Addiction | Year: 2011

Aims In field studies assessing cognitive function in illicit ecstasy users, there are several frequent confounding factors that might plausibly bias the findings toward an overestimate of ecstasy-induced neurocognitive toxicity. We designed an investigation seeking to minimize these possible sources of bias. Design We compared illicit ecstasy users and non-users while (1) excluding individuals with significant life-time exposure to other illicit drugs or alcohol; (2) requiring that all participants be members of the 'rave' subculture; and (3) testing all participants with breath, urine and hair samples at the time of evaluation to exclude possible surreptitious substance use. We compared groups with adjustment for age, gender, race/ethnicity, family-of-origin variables and childhood history of conduct disorder and attention deficit hyperactivity disorder. We provide significance levels without correction for multiple comparisons. Setting Field study. Participants Fifty-two illicit ecstasy users and 59 non-users, aged 18-45 years. Measurements Battery of 15 neuropsychological tests tapping a range of cognitive functions. Findings We found little evidence of decreased cognitive performance in ecstasy users, save for poorer strategic self-regulation, possibly reflecting increased impulsivity. However, this finding might have reflected a pre-morbid attribute of ecstasy users, rather than a residual neurotoxic effect of the drug. Conclusions In a study designed to minimize limitations found in many prior investigations, we failed to demonstrate marked residual cognitive effects in ecstasy users. This finding contrasts with many previous findings-including our own-and emphasizes the need for continued caution in interpreting field studies of cognitive function in illicit ecstasy users. © 2010 The Authors, Addiction © 2010 Society for the Study of Addiction.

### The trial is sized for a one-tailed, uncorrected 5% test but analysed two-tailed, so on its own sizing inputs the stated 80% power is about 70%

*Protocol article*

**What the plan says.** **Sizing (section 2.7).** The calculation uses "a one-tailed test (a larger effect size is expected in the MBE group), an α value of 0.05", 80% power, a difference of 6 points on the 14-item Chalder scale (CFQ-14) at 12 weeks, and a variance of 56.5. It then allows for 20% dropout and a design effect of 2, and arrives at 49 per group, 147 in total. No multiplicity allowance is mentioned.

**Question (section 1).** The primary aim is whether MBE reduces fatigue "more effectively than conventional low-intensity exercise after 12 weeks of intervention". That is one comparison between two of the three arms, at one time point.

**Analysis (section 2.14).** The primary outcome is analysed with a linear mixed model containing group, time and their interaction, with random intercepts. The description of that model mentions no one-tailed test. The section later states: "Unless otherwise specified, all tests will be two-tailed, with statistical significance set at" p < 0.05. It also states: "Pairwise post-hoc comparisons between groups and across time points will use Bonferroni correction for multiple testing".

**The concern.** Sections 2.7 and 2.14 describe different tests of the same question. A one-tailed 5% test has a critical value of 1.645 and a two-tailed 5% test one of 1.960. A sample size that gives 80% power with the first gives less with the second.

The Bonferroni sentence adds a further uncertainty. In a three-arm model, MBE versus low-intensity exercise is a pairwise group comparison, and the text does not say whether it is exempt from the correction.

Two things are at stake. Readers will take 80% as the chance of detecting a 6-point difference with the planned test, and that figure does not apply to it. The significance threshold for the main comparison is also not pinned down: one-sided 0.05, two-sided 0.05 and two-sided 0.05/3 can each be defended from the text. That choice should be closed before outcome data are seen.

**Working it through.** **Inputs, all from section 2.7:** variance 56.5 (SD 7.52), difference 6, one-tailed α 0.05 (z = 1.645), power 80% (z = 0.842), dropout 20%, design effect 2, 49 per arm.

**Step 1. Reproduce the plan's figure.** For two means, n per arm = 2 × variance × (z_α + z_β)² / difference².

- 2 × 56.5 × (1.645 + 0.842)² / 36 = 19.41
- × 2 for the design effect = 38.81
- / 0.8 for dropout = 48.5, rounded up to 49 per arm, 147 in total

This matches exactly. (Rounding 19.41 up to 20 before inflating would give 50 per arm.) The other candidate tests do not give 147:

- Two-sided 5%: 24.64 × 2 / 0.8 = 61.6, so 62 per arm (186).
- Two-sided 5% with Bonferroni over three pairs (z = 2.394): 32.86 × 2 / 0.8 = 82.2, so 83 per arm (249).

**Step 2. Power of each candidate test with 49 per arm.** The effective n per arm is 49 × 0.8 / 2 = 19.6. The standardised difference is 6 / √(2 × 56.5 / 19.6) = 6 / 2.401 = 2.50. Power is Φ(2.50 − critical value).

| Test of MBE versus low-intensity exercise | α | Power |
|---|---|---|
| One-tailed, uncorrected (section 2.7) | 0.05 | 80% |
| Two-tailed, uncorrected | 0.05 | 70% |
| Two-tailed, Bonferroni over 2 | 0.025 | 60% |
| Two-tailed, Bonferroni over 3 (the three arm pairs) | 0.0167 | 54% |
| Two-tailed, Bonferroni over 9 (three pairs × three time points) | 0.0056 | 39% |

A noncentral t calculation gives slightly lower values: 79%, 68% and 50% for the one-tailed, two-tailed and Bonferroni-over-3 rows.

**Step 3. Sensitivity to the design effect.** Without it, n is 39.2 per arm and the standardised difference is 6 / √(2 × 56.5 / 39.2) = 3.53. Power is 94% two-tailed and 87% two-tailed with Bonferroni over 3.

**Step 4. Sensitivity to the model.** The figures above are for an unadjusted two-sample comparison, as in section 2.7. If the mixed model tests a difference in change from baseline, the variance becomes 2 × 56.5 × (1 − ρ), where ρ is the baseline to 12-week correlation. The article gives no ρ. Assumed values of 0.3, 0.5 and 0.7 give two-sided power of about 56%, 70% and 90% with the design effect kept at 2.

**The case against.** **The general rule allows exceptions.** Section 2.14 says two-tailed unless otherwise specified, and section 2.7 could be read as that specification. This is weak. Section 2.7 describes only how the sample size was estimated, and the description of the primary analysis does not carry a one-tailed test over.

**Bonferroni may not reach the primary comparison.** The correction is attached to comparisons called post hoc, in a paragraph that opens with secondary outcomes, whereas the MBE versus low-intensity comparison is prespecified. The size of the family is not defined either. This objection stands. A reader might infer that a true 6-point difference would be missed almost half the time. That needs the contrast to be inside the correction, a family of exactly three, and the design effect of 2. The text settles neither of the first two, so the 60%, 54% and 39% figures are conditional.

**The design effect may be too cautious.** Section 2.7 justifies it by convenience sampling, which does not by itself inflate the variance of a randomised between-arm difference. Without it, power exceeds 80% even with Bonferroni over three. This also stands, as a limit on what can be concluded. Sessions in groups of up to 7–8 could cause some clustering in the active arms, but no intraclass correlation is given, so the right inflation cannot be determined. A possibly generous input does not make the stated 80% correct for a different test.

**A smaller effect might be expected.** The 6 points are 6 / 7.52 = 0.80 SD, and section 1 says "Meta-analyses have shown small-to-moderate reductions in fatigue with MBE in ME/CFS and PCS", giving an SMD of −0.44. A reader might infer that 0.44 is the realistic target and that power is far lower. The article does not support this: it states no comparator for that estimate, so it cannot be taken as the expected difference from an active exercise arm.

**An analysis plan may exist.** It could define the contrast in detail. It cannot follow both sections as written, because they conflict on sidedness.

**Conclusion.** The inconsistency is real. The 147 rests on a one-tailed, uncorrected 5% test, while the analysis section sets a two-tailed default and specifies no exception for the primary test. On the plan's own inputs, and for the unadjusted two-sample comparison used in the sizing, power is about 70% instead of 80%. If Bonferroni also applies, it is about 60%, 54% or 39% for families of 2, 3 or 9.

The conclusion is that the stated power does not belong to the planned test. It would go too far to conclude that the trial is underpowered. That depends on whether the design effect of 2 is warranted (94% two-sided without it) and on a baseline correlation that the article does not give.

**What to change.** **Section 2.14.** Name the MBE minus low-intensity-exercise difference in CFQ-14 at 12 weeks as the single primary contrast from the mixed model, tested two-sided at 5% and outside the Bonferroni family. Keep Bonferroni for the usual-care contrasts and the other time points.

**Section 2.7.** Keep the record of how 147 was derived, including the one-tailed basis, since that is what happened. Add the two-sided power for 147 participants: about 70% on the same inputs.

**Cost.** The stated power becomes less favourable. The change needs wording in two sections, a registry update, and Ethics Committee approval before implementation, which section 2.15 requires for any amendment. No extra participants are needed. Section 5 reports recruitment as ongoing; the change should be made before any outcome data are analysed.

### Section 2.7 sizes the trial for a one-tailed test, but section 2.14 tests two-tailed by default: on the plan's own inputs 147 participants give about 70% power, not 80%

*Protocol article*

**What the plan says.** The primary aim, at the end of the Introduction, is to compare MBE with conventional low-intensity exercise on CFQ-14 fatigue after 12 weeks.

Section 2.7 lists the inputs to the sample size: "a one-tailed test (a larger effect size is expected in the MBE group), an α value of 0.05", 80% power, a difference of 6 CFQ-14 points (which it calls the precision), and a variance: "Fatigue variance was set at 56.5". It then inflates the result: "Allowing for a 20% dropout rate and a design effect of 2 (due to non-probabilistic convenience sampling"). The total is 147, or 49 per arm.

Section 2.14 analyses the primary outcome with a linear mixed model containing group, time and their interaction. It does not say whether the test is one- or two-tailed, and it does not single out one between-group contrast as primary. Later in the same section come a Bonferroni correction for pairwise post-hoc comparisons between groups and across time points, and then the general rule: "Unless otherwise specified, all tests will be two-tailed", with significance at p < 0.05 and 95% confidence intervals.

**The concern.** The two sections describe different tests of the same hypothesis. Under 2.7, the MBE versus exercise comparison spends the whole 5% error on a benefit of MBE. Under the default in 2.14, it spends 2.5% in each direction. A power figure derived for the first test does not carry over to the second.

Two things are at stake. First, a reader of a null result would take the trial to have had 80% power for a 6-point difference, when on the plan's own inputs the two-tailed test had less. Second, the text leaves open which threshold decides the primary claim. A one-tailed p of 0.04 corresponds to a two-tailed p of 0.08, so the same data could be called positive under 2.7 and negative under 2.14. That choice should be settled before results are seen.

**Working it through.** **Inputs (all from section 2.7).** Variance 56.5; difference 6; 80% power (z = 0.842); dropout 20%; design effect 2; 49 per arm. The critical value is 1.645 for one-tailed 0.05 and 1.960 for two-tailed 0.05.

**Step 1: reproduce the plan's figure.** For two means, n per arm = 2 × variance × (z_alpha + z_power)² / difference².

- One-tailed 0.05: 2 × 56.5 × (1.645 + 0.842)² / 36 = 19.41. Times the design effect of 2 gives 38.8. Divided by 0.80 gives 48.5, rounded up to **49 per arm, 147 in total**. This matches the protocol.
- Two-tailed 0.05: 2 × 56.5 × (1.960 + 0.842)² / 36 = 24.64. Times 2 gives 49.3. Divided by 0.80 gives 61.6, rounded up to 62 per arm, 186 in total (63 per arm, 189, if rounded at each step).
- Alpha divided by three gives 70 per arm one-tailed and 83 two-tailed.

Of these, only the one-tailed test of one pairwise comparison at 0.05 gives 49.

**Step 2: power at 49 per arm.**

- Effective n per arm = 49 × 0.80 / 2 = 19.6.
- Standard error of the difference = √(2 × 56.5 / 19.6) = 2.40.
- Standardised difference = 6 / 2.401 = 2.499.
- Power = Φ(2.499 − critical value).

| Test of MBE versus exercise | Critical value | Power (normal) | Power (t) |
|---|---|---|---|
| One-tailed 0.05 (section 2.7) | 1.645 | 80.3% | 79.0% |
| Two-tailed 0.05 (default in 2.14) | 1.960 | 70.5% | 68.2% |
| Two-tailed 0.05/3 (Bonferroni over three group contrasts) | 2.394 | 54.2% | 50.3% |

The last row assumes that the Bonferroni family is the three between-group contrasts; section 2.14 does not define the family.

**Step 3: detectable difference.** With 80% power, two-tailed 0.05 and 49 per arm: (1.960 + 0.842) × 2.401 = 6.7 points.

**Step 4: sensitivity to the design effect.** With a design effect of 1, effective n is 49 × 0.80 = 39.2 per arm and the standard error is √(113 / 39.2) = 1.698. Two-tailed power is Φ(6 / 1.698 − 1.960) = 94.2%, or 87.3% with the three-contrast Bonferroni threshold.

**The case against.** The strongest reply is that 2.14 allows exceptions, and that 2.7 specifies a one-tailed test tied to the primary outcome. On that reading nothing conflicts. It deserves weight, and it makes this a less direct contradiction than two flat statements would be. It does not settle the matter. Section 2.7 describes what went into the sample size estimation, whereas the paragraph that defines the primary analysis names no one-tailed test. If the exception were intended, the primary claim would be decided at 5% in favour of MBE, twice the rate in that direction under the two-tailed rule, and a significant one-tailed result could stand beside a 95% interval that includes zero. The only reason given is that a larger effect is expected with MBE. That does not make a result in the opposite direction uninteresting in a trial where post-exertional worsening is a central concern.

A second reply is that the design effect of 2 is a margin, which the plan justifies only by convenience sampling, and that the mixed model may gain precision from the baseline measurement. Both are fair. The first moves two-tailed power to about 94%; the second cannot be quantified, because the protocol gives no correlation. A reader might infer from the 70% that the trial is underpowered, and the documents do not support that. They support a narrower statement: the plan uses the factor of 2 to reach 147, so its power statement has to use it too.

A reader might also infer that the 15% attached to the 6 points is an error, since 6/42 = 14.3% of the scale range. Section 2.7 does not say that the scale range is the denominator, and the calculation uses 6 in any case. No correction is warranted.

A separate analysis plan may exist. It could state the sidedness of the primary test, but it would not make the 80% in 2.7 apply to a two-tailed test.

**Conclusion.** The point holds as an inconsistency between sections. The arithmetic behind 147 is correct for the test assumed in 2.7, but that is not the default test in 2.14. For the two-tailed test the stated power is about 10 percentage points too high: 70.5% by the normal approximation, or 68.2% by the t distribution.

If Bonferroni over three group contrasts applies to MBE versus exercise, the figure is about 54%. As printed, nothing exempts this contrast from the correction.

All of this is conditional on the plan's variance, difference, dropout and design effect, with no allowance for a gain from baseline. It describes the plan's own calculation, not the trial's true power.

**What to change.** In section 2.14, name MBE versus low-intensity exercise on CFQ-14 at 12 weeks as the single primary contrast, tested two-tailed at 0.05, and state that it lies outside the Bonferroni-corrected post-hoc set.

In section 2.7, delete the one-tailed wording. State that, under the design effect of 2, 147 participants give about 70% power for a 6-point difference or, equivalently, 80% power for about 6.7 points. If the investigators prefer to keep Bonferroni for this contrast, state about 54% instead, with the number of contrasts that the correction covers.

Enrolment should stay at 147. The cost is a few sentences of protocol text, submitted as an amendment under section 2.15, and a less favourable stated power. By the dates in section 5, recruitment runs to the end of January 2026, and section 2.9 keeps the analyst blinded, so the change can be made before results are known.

PubMed | University of Zürich, Biological Psychiatry Laboratory, University of Milan, ETH Zurich and King's College London
Type: | Journal: Cerebral cortex (New York, N.Y. : 1991) | Year: 2016

Prenatal exposure to maternal infection increases the risk of neurodevelopmental disorders, including schizophrenia and autism. The molecular processes underlying this pathological association, however, are only partially understood. Here, we combined unbiased genome-wide transcriptional profiling with follow-up epigenetic analyses and structural magnetic resonance imaging to explore convergent molecular and neuromorphological alterations in corticostriatal areas of adult offspring exposed to prenatal immune activation. Genome-wide transcriptional profiling revealed that prenatal immune activation caused a differential expression of 116 and 251 genes in the medial prefrontal cortex and nucleus accumbens, respectively. A large part of genes that were commonly affected in both brain areas were related to myelin functionality and stability. Subsequent epigenetic analyses indicated that altered DNA methylation of promoter regions might contribute to the differential expression of myelin-related genes. Quantitative relaxometry comparing T


PubMed | Ecole Polytechnique Federale de Lausanne, Neurology Unit, European Foundation Biomedical Research FERB, Biological Psychiatry Laboratory and 11 more.